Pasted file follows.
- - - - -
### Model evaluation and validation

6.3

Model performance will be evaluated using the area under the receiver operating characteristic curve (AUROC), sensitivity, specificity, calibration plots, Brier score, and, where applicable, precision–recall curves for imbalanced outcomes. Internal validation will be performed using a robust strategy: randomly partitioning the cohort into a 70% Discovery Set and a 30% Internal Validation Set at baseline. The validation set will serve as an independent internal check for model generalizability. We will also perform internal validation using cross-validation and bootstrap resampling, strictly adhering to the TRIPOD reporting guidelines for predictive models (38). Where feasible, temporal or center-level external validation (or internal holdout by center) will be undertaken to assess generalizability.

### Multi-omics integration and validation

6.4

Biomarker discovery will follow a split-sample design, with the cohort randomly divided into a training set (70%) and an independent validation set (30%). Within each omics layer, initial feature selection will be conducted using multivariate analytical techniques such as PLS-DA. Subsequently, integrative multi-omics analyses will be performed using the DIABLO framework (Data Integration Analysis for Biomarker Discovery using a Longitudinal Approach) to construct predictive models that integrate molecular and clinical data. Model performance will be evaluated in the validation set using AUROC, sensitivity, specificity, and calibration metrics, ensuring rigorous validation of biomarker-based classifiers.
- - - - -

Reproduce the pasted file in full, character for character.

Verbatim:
### Model evaluation and validation

6.3

Model performance will be evaluated using the area under the receiver operating characteristic curve (AUROC), sensitivity, specificity, calibration plots, Brier score, and, where applicable, precision–recall curves for imbalanced outcomes. Internal validation will be performed using a robust strategy: randomly partitioning the cohort into a 70% Discovery Set and a 30% Internal Validation Set at baseline. The validation set will serve as an independent internal check for model generalizability. We will also perform internal validation using cross-validation and bootstrap resampling, strictly adhering to the TRIPOD reporting guidelines for predictive models (38). Where feasible, temporal or center-level external validation (or internal holdout by center) will be undertaken to assess generalizability.

### Multi-omics integration and validation

6.4

Biomarker discovery will follow a split-sample design, with the cohort randomly divided into a training set (70%) and an independent validation set (30%). Within each omics layer, initial feature selection will be conducted using multivariate analytical techniques such as PLS-DA. Subsequently, integrative multi-omics analyses will be performed using the DIABLO framework (Data Integration Analysis for Biomarker Discovery using a Longitudinal Approach) to construct predictive models that integrate molecular and clinical data. Model performance will be evaluated in the validation set using AUROC, sensitivity, specificity, and calibration metrics, ensuring rigorous validation of biomarker-based classifiers.